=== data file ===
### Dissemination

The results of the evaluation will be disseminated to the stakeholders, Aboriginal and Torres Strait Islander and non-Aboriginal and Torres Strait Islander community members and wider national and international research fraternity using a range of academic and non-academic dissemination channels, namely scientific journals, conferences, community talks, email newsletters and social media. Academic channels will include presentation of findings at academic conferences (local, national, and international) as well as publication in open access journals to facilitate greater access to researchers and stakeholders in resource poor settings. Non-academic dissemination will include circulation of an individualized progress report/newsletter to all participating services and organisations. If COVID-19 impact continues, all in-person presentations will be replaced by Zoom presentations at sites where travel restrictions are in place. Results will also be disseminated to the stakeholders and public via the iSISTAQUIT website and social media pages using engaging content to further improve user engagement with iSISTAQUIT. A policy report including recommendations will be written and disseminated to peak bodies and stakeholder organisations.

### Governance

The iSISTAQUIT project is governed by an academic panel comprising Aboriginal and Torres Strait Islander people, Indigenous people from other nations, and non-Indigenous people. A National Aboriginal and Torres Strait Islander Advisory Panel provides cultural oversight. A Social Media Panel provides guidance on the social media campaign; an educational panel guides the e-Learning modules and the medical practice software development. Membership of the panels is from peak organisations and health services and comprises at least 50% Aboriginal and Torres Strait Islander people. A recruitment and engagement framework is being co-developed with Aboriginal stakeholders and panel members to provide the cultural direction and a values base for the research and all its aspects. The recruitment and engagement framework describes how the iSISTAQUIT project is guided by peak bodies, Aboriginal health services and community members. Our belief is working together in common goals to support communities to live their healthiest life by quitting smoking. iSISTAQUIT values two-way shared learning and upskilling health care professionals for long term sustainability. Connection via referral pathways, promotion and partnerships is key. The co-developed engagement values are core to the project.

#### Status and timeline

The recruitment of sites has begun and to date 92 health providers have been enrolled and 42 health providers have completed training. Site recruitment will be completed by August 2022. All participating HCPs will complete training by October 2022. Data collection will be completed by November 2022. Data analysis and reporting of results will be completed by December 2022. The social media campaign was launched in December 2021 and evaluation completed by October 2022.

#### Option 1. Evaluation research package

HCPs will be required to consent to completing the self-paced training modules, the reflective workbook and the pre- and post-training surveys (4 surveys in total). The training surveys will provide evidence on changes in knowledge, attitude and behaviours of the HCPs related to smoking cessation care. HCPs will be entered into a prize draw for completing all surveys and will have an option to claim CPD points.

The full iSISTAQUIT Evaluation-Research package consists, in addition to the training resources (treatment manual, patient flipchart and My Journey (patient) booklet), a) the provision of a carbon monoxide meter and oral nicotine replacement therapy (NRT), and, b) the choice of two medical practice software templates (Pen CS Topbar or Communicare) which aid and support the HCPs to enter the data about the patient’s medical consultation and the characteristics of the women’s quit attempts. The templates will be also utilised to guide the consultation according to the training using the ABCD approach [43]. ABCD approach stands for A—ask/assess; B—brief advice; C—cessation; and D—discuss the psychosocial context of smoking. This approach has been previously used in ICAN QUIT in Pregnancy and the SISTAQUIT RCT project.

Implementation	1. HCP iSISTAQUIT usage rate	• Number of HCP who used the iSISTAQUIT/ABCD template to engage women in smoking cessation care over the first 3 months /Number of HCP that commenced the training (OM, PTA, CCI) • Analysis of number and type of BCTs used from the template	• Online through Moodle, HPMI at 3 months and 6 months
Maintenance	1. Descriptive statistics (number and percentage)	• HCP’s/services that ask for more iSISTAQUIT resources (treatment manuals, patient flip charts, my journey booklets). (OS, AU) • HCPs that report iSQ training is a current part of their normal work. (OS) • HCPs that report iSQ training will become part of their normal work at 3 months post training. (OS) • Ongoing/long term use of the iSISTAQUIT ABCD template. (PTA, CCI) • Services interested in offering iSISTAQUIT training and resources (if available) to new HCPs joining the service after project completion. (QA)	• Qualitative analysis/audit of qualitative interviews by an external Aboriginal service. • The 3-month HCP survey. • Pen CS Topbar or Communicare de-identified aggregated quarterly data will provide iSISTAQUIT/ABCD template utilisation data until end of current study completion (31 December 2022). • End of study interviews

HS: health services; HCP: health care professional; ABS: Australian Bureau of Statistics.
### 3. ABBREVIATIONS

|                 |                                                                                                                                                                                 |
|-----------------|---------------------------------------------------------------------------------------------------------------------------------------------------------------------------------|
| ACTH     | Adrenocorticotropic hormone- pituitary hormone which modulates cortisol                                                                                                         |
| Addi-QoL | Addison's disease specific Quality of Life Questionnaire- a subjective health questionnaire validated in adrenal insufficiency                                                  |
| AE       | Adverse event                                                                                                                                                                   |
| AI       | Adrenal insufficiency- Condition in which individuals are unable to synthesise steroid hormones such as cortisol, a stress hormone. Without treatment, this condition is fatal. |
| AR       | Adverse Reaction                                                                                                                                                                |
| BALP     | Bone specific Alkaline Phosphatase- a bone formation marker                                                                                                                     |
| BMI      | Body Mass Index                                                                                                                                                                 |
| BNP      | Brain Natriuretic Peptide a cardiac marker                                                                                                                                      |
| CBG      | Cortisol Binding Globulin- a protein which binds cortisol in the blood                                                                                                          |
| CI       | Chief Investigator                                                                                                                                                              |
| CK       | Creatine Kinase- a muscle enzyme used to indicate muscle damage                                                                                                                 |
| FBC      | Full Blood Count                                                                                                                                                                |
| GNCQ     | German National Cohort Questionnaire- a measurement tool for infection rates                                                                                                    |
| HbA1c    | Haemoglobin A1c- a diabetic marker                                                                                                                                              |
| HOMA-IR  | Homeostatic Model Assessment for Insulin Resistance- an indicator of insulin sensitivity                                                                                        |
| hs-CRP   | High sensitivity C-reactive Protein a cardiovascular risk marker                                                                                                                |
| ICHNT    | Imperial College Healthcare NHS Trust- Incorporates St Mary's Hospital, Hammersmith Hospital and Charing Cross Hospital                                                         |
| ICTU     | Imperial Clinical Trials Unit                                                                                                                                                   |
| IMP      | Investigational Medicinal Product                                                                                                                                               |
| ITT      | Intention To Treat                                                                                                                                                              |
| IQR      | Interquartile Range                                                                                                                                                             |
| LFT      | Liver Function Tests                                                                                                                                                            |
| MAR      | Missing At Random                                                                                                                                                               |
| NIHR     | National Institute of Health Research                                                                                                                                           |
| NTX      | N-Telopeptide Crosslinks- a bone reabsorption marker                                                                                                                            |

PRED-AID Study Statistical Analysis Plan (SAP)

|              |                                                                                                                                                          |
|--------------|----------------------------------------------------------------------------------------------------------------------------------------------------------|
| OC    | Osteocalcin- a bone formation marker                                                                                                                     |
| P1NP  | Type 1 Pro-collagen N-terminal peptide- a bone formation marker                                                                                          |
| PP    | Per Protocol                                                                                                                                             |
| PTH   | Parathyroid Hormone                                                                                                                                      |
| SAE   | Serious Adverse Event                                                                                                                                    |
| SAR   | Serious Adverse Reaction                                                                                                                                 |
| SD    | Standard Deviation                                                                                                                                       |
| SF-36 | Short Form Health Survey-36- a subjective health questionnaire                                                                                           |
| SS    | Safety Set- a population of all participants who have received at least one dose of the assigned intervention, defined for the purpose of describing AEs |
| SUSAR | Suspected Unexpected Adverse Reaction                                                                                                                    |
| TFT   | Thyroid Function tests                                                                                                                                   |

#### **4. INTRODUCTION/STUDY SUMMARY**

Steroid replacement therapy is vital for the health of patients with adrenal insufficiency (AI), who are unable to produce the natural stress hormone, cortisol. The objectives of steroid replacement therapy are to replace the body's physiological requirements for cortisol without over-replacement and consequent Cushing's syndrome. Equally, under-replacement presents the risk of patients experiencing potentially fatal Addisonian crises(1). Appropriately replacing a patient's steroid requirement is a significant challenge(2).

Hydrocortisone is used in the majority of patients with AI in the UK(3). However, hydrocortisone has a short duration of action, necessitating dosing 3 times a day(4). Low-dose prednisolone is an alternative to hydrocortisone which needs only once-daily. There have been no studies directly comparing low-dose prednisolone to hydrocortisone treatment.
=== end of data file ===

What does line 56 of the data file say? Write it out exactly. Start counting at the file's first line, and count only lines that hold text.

Steroid replacement therapy is vital for the health of patients with adrenal insufficiency (AI), who are unable to produce the natural stress hormone, cortisol. The objectives of steroid replacement therapy are to replace the body's physiological requirements for cortisol without over-replacement and consequent Cushing's syndrome. Equally, under-replacement presents the risk of patients experiencing potentially fatal Addisonian crises(1). Appropriately replacing a patient's steroid requirement is a significant challenge(2).